When a parent dies, the last subject siblings generally prefer to discuss is that of a will. Yet it is not uncommon for surviving family members to become involved in disputes over the details of a will that a parent leaves behind. When such a conflict arises in California, there are many routes to solutions; however, there are an equal number of warning signs that can help surviving family avoid these stressful situations altogether.
Once an estate has been sent to probate in California, the court transfers the property or money to the proper beneficiaries. However, disputes may arise regarding whether a will is valid. If the deceased person did not have a will filed, sibling disputes or conflict between other interested parties may arise as to how the court should properly divide the assets.
If you have been asked to serve as the personal representative for a family member or friend's estate in Los Angeles, then unless you have prior experience in probate law, estate administration or asset appraisal, you are likely viewing your new responsibilities with a certain degree of trepidation. Not to worry; the court understands that not everyone is an expert in estate matters. One of the most important aspects of preparing an estate for probate is determining its value. If your loved one's estate consists of a large amount of non-monetary assets, that may be difficult. Fortunately, you can call upon the assistance of a probate referee.
When the surviving children of a recently passed California parent go through the probate process, emotions far greater than grief can flare. Old resentments can rear their heads, particularly if the last parent has not carefully planned specifically to prevent adding fuel to the flame. Often, communication is the most important tool.
There are times in California when those left behind believe that the loved one who left a testamentary will, did not have the mental capacity to legally execute such a document. They believe that he or she was not of sound mind. Lack of testamentary capacity may be a basis to contest a will.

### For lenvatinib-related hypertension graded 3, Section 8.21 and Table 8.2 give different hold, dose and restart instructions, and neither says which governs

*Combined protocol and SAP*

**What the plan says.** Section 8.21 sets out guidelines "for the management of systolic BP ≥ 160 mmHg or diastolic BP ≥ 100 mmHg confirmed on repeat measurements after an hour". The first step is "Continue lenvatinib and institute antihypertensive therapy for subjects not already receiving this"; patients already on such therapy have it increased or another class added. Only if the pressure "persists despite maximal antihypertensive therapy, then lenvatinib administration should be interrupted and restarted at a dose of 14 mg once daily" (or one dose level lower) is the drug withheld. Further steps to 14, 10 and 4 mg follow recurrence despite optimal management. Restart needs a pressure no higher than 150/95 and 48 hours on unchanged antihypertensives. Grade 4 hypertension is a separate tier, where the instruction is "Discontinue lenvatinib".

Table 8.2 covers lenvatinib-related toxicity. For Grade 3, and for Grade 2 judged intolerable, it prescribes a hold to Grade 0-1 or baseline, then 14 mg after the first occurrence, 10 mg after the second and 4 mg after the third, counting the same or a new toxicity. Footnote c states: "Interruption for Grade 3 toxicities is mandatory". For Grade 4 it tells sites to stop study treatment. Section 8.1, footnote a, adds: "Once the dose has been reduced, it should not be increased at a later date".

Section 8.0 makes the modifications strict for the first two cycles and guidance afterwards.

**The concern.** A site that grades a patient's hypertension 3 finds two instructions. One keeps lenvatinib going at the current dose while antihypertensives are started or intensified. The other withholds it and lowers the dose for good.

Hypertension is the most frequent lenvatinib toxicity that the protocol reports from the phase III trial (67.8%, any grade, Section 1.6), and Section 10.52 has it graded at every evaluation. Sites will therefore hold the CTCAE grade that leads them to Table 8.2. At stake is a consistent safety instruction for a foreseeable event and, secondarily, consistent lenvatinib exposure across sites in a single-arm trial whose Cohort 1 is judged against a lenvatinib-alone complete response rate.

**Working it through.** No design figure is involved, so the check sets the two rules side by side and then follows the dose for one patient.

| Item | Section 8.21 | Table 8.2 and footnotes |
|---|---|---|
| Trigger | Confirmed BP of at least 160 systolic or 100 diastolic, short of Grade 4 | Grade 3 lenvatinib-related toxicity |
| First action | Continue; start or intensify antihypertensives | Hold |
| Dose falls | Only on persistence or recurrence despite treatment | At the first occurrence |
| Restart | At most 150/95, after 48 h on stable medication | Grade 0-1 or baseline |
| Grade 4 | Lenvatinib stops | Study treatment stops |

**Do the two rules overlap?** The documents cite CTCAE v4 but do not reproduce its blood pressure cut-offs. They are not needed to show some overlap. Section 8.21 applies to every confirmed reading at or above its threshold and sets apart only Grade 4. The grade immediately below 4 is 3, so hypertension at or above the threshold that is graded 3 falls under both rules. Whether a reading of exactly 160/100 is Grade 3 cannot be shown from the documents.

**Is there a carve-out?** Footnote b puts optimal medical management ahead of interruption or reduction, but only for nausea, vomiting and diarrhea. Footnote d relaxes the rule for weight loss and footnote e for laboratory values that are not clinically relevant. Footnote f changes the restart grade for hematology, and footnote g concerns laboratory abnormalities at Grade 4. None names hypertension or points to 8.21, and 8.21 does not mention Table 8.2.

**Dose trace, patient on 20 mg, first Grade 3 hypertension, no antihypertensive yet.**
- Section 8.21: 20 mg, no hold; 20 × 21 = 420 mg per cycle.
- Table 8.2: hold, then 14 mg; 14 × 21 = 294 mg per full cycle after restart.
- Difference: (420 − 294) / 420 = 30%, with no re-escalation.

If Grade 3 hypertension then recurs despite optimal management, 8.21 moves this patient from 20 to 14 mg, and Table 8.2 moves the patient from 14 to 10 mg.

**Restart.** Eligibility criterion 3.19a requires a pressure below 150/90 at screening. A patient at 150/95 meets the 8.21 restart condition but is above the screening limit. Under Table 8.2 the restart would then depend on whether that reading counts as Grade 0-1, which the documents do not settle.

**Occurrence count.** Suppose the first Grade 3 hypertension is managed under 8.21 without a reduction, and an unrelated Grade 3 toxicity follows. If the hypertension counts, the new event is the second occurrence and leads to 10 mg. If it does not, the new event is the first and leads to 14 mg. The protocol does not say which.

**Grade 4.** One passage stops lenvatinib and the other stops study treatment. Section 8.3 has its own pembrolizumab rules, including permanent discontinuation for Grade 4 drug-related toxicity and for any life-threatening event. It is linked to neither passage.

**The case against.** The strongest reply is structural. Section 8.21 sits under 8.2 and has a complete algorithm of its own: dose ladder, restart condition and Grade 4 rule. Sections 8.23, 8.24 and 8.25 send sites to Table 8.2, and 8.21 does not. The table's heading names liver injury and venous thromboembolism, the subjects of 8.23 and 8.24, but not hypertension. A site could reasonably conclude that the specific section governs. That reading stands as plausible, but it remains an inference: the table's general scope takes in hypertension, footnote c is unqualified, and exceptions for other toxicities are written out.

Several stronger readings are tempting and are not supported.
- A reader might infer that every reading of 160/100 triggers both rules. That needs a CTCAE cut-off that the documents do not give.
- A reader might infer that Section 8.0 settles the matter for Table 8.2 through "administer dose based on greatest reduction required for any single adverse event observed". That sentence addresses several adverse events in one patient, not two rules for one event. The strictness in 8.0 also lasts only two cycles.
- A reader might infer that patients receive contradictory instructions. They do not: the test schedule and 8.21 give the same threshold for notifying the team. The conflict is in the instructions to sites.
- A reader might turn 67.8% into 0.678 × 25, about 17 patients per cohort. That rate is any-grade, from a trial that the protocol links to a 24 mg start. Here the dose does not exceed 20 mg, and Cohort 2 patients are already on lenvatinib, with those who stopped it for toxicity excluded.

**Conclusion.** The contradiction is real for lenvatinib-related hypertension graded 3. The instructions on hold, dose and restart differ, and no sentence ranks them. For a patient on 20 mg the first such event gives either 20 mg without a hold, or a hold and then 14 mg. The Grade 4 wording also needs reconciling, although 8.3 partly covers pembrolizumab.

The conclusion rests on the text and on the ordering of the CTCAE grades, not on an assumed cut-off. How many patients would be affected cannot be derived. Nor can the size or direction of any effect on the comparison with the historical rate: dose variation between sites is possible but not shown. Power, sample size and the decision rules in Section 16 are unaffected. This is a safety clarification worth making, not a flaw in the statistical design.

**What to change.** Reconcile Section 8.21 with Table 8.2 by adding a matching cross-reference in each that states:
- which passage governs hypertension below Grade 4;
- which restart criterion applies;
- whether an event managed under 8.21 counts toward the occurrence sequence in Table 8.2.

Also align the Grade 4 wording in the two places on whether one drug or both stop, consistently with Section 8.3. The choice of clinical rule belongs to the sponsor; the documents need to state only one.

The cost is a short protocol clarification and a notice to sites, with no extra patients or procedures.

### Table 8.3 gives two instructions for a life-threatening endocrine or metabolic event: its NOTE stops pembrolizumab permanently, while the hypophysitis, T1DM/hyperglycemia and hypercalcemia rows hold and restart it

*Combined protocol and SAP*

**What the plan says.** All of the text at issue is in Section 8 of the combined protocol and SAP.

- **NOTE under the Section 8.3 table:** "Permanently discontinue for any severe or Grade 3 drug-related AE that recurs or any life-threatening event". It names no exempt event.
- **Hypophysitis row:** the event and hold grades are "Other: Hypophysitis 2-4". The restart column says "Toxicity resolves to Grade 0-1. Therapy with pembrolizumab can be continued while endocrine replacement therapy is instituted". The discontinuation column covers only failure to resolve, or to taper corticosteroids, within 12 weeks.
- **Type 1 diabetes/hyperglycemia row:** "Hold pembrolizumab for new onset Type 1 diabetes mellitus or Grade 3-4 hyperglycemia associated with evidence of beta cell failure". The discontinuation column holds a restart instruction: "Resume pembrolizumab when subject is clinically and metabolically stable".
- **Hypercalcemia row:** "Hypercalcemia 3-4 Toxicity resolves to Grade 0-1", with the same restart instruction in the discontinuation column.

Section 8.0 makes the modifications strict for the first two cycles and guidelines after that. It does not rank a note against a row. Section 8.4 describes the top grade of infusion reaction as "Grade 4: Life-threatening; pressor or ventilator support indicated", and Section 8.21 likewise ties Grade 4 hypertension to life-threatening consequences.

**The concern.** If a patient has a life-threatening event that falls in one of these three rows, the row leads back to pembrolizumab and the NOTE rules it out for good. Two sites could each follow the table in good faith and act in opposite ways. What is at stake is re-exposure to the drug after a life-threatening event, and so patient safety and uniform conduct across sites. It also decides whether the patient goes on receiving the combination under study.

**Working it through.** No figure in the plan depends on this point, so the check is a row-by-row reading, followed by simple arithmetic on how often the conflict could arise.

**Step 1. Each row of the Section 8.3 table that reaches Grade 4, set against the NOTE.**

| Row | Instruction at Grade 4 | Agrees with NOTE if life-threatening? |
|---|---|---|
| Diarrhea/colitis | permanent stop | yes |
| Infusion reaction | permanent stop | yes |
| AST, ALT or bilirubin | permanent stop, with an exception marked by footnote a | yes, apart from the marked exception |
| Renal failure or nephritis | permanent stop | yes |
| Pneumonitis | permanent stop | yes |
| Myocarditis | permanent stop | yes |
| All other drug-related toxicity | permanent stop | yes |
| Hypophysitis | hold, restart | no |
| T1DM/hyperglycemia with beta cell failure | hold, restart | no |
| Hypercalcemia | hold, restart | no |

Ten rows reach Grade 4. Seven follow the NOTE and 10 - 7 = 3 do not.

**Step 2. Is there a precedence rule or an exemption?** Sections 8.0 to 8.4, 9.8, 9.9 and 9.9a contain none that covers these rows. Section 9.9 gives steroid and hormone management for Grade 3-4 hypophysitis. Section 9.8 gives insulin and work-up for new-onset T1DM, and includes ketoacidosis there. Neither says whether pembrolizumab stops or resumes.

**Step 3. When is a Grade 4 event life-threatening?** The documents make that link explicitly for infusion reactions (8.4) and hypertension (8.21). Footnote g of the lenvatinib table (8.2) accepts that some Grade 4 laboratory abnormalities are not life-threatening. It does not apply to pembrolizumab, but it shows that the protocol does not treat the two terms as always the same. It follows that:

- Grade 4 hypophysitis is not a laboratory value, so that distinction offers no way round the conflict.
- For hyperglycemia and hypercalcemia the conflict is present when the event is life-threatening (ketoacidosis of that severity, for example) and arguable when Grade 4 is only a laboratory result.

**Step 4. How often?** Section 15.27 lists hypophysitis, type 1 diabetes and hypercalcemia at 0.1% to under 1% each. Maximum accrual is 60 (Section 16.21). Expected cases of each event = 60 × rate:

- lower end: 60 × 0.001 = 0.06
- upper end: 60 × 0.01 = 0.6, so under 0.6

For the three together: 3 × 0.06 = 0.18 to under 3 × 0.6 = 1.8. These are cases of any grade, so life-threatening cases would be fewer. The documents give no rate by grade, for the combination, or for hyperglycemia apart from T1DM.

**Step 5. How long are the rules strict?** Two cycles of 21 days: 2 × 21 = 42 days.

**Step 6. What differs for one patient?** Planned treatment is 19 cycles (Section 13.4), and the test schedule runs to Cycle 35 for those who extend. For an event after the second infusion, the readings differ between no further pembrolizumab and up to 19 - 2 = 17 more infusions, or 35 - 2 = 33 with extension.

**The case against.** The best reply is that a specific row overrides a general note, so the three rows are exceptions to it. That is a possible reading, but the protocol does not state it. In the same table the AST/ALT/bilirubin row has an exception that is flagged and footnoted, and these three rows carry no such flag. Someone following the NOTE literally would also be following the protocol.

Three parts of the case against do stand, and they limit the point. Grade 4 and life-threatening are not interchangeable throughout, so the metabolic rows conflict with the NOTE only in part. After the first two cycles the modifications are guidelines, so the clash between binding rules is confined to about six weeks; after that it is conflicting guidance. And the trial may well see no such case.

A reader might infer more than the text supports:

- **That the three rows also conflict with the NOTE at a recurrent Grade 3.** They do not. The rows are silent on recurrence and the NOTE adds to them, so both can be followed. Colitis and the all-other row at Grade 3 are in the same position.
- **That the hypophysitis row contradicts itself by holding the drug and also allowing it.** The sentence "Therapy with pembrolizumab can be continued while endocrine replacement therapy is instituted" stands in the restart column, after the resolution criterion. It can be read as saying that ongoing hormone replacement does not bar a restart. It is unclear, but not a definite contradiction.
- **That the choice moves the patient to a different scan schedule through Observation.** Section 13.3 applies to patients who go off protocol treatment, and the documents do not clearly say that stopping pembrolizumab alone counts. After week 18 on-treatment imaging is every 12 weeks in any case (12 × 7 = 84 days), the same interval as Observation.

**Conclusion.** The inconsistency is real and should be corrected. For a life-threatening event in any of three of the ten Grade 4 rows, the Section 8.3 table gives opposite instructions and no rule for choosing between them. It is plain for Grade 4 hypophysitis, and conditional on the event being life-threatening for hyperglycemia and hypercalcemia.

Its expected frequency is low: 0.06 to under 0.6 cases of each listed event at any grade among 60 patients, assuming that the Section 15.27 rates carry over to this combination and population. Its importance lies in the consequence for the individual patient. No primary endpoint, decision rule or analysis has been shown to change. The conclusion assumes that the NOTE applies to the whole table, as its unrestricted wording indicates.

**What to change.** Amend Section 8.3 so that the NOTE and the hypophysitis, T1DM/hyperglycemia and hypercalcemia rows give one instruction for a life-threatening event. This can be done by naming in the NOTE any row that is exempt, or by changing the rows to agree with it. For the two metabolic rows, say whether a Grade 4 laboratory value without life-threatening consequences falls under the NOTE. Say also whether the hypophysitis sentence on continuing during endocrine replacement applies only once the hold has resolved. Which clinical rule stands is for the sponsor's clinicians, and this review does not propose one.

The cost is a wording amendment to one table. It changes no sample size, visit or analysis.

Individuals and family members in California who feel a will is incorrect or unfair may choose to contest, or challenge, it. It can be difficult to properly contest a will, and it is not successful in most circumstances. It is important to know who can contest it and for what reasons.
Since the California probate process can be long, difficult, and lead to disputes over the estate, many people look for ways to avoid it altogether. Estate planning is one tool that can be used to keep some assets out of probate and establish a clear picture of your final wishes.
In the state of California, whether you have a written will or not, your estate will go through probate upon your death, if it meets a minimum threshold and you do not have a living trust. Here at The Law Office of Matthew C. Yu, we understand the intricacies of probate law, and we help our clients through the process.
Sibling feuds are an age-old familiarity to most California residents, yet fighting over a decedent's estate is another matter. Probate is the court-supervised process of collecting a decedent's assets, paying those who are owed money and distributing the rest of heirs. A probate can consist of lengthy paperwork that can very from process to process.
After a loved ones dies in California, people may think that all of their debt dies with them. However, this is often not the case. It is important to understand what happens to debt after death.